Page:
The Hour Has Come – Br. Keith Nelson

Br. Keith Nelson

John 12:20-36

“Unless a grain of wheat falls into the earth and dies, it remains just a single grain; but if it dies, it yields a rich harvest.”[1]

This one phrase from John’s Gospel encapsulates the essential sprit of what we call the Paschal Mystery – Christ’s Passion, Death, and Resurrection to New Life. On this Tuesday evening in Holy Week, these words are also something like a “preview of coming attractions,” awakening our hopes and grounding our intentions as we prepare for the single, liturgical arc of Maundy Thursday, Good Friday, Holy Saturday, and the Great Vigil of Easter.

We believe that our sincere and wholehearted participation in this liturgical drama is one of the central means by which we participate in the saving work of Christ. This is the unfolding drama of how, in his own particular life and flesh, Jesus underwent the human experiences of suffering and death and was, in defiance of all expectation, raised from death by the One he called Father. As a liturgical tradition, we do not simply re-enact or reminisce about very significant events that happened long ago in ancient Palestine. No. To see what we are doing as pious commemoration would be to keep the Crucified at a safe distance in the historical past, separate from ourselves. Rather, the unboundaried space opened to us as the assembled body of Christ invites us truly to enter the sacred, inner dynamic of the events by which we have been claimed and marked as His own forever. On a personal level, this week invites us into a more intimate, transformative encounter with the mystery of our own suffering, death, and resurrection. Each of us has undergone, and will yet undergo, countless passions, deaths, and resurrections – in churches, yes, but also in hospitals and office buildings, by bedsides and firesides, under the open sky and around kitchen tables. Though these experiences are potential fountainheads of meaning through our union with Christ, many of them go unnamed as such and so their graces remain unrealized. In the chapter from our own Rule entitled “Holy Death,” we receive this reminder: “Week by week, we are to accept every experience which requires us to let go as an opportunity for Christ to bring us through death into life.”[2] This is the paschal mystery writ small, in lowercase letters, across the individual history of every child of God. The small mystery enclosed within one’s own skin is grounded afresh in the Great Mystery of Christ’s Body by reading our small print alongside the bold, capital letters of this week’s unitive liturgical action. Read More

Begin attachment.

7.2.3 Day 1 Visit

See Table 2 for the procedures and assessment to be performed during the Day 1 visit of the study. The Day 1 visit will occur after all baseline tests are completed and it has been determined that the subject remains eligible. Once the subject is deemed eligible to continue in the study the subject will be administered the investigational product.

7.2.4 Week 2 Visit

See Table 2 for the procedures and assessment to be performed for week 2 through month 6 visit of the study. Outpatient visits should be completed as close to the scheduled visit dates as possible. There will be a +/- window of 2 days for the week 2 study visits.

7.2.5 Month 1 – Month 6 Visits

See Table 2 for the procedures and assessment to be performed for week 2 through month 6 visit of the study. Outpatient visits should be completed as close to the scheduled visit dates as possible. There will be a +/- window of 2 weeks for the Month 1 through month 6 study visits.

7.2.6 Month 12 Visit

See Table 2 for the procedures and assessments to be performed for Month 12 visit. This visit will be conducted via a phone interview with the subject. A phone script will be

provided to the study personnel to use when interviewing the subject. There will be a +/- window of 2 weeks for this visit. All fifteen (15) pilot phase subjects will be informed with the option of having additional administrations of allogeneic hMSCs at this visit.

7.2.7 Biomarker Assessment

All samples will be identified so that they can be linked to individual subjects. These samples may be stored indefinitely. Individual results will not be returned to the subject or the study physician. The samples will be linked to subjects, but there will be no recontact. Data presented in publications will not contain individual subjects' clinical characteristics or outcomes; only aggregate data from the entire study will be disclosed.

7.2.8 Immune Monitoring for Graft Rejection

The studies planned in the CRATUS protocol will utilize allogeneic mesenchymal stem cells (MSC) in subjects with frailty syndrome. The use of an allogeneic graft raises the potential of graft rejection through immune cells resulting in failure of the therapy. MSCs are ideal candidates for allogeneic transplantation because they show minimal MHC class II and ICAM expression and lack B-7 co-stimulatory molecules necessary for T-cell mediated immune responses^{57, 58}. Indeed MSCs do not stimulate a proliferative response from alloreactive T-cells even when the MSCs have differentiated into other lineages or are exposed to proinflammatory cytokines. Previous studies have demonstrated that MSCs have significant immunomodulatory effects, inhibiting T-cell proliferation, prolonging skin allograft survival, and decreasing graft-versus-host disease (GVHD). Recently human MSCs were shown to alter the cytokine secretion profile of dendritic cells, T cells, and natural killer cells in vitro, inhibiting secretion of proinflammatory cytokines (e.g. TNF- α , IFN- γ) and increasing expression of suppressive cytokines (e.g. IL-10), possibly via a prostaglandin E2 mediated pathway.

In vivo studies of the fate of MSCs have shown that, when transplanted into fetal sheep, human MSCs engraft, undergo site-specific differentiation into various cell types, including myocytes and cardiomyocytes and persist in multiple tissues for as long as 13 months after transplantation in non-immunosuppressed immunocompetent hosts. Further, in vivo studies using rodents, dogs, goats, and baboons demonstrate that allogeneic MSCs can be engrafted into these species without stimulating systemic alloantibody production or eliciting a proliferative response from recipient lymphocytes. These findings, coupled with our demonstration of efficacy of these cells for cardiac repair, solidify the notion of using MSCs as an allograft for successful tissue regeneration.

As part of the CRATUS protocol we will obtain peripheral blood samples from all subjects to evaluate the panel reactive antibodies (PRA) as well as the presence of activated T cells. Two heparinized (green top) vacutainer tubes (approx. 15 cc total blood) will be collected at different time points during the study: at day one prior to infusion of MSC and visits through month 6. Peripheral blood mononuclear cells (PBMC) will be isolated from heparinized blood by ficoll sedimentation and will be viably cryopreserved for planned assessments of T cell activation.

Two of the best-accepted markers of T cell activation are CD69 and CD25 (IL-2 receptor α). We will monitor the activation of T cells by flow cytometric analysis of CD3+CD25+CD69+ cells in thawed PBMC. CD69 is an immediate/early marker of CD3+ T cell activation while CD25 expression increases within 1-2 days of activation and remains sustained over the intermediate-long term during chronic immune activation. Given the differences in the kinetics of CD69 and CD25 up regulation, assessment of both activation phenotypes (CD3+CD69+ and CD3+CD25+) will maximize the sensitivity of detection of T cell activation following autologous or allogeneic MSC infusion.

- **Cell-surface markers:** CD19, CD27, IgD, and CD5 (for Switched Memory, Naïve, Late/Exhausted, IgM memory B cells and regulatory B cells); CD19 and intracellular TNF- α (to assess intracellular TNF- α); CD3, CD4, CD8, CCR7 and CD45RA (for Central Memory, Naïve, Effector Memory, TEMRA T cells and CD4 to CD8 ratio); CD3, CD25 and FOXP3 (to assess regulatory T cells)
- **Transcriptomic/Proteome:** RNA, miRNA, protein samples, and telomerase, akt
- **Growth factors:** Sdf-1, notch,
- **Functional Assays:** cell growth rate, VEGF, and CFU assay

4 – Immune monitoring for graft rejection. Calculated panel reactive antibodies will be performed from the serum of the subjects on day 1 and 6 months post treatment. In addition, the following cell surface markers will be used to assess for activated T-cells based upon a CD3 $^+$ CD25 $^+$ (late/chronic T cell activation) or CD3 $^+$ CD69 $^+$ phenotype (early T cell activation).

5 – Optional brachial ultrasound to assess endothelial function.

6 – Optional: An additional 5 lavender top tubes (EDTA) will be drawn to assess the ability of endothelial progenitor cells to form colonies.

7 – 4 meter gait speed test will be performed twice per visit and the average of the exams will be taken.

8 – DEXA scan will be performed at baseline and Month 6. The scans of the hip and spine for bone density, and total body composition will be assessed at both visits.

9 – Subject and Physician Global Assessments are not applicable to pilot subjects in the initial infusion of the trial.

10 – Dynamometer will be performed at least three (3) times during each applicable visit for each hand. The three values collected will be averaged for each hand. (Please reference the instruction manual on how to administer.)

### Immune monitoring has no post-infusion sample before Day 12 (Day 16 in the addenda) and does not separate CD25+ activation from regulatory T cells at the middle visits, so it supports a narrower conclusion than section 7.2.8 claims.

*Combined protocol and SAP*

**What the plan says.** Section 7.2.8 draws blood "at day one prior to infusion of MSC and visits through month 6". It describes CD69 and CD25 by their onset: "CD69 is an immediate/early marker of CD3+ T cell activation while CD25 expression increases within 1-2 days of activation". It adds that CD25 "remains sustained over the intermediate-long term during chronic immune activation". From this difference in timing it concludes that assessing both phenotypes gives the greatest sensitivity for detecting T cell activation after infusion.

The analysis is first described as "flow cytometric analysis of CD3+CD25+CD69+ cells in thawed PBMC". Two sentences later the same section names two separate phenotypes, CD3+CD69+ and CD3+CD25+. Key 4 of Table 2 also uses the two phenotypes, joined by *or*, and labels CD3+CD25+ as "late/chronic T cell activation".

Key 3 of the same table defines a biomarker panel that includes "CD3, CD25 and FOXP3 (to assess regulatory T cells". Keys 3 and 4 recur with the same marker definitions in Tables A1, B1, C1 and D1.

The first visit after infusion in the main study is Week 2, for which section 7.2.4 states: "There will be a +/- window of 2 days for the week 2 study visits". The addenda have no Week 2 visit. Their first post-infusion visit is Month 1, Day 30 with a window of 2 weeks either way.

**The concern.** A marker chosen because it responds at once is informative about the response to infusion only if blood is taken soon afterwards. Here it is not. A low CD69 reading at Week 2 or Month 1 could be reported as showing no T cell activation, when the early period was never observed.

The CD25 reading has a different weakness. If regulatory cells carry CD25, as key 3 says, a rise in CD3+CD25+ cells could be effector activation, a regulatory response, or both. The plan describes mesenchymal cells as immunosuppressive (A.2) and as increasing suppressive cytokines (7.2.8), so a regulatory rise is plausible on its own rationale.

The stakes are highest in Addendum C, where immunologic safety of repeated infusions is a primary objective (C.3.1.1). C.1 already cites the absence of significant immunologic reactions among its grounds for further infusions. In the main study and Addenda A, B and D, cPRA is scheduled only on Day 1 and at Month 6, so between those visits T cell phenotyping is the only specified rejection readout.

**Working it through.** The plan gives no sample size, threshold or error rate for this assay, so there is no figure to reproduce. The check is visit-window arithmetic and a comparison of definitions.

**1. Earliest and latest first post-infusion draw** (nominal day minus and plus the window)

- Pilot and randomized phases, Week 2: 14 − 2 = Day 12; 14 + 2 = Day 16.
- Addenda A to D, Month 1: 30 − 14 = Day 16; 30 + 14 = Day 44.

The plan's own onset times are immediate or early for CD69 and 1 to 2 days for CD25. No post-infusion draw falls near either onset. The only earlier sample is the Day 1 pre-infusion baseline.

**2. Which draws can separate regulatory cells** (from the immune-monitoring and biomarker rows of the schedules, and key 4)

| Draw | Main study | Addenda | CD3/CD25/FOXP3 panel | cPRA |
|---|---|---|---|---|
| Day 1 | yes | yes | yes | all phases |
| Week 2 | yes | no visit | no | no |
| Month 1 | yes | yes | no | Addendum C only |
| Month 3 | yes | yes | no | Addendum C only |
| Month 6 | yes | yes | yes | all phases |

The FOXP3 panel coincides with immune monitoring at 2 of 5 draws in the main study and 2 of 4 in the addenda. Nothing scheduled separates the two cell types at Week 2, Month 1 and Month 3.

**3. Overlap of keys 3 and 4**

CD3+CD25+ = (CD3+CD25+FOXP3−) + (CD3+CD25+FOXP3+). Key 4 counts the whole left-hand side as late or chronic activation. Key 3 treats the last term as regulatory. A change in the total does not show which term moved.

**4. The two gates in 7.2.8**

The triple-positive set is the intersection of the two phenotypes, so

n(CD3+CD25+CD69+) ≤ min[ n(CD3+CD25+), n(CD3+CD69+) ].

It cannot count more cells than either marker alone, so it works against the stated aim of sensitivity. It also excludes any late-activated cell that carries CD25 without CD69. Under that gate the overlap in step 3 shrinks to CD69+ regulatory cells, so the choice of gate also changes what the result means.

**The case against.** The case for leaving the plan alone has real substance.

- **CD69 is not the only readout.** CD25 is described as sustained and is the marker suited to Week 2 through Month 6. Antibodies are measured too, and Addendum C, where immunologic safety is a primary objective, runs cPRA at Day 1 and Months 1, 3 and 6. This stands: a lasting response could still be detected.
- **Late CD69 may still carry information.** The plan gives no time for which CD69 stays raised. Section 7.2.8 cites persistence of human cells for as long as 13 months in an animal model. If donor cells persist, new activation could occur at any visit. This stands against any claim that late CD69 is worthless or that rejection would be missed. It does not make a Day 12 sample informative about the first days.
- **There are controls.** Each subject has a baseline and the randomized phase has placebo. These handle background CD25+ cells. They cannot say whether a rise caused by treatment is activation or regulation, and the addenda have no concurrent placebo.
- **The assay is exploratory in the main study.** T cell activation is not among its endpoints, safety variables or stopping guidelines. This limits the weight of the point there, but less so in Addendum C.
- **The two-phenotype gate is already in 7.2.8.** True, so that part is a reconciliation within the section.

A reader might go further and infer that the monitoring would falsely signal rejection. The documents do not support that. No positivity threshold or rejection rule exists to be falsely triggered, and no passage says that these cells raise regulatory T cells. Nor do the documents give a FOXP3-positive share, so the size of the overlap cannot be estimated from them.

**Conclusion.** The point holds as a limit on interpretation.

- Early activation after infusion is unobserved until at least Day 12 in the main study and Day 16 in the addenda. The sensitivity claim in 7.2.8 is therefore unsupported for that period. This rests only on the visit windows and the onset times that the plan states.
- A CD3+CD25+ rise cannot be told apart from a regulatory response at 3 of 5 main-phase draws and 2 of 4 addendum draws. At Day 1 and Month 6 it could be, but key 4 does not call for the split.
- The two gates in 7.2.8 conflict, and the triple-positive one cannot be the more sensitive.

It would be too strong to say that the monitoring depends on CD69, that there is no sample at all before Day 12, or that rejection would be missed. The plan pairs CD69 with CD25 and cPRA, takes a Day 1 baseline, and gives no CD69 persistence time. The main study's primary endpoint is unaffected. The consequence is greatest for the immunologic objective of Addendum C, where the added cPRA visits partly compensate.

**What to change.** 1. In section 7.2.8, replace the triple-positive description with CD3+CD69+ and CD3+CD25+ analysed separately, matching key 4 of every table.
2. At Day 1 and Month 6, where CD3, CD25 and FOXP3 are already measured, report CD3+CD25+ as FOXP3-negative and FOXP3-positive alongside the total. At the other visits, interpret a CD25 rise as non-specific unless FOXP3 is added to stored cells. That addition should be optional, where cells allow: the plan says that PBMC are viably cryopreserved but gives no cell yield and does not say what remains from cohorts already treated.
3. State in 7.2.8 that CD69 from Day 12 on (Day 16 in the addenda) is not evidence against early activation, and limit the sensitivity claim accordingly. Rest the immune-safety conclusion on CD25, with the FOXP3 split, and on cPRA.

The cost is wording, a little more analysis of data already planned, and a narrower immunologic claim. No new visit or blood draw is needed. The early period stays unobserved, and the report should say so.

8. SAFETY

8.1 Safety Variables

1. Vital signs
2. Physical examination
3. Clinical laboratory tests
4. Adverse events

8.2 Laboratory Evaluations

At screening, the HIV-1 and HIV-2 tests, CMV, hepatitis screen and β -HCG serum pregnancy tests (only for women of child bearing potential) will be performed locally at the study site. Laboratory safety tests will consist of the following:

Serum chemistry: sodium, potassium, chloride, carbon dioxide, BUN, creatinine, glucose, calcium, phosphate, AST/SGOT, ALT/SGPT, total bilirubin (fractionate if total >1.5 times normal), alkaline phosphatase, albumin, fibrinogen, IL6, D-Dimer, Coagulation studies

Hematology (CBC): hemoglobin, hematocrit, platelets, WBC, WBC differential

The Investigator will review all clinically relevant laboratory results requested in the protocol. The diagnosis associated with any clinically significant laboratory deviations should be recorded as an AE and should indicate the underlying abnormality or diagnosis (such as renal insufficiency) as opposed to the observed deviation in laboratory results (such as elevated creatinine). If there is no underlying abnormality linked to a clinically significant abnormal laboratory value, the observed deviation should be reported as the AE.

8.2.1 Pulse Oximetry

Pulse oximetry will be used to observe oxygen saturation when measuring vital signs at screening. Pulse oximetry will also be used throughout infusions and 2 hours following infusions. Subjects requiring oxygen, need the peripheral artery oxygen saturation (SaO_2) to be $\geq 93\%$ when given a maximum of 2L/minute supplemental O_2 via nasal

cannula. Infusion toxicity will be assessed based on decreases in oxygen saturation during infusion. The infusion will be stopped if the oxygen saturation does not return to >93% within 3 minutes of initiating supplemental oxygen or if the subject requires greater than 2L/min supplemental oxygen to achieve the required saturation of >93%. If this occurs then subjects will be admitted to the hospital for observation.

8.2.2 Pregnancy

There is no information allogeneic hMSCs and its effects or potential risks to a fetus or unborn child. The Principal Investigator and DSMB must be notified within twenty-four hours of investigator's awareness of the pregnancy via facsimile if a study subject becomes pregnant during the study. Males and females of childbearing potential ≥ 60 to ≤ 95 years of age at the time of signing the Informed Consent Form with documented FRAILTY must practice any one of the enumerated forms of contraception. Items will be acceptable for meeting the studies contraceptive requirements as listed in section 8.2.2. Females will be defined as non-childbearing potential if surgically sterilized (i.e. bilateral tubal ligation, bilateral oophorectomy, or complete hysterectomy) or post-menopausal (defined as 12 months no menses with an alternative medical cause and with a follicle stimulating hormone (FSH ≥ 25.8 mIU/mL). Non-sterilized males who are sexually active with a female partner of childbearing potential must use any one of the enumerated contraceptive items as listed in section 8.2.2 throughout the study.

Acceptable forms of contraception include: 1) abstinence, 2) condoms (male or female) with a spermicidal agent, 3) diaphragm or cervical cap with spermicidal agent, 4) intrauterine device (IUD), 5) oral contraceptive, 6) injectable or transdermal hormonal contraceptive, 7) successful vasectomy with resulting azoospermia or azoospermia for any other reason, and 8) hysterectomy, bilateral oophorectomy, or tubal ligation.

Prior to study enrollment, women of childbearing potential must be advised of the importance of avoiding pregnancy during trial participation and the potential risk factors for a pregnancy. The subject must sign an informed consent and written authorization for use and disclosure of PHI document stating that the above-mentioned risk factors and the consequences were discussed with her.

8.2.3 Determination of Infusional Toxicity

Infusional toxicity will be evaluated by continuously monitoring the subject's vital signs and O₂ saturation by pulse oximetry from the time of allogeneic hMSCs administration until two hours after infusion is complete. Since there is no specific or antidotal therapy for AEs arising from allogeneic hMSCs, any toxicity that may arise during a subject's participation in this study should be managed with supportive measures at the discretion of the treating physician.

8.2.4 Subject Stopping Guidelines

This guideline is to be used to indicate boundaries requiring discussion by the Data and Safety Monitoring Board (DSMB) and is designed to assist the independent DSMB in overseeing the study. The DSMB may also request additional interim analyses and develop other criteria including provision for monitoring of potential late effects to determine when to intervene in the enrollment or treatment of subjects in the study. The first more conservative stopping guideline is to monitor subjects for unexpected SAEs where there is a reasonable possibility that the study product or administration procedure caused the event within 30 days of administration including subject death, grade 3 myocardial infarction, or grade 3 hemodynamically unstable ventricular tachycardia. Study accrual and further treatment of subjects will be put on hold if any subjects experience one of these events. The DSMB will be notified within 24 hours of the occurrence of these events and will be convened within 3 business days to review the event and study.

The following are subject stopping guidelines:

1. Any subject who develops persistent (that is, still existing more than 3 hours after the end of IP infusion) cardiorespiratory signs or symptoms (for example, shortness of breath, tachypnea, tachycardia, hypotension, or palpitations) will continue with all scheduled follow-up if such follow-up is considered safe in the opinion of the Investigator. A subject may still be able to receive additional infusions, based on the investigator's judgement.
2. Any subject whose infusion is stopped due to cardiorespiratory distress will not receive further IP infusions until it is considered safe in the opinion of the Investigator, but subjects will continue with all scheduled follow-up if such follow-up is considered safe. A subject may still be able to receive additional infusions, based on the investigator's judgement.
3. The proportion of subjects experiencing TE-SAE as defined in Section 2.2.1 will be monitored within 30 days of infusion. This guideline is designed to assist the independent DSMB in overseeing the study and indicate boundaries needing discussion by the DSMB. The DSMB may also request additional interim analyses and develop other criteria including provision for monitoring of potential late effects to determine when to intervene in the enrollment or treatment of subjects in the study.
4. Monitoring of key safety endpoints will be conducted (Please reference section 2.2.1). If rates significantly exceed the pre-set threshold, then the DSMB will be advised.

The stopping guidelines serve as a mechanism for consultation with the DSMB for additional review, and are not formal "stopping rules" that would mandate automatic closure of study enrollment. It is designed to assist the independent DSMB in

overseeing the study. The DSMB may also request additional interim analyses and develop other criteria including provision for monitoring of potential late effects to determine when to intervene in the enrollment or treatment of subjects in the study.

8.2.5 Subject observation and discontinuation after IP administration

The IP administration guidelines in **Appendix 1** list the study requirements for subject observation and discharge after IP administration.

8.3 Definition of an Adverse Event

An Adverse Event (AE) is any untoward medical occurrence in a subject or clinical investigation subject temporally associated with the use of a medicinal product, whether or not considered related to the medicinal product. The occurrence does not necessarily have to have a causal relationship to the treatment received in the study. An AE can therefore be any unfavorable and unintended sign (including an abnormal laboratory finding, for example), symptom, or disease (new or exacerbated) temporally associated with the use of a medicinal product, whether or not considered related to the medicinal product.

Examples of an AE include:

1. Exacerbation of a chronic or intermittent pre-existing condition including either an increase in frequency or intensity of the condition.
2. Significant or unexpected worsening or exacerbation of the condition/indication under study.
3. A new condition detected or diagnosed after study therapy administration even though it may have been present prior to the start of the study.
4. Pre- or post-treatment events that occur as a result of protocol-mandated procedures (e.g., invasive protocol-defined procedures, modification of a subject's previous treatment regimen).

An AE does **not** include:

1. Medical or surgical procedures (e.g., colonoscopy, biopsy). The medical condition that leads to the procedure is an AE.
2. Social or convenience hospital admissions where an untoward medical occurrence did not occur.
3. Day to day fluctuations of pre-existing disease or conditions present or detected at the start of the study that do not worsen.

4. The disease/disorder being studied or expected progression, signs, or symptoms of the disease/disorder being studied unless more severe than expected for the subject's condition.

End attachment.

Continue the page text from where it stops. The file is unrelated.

Now, Now, Now – Br. James Koester

James Koester SSJEIsaiah 49: 1-7
Psalm 71: 1-14
I Corinthians 1: 18-31
John 12: 20-36

I’ll tell you a secret about me. Maybe those of you who have listened to me over the years can guess what it might be, but maybe not. It is not some earth shattering secret. I am not about to tell you some deep dark secret from my past. Rather it is about the way I approach scripture, and increasingly the way I approach life.  Read More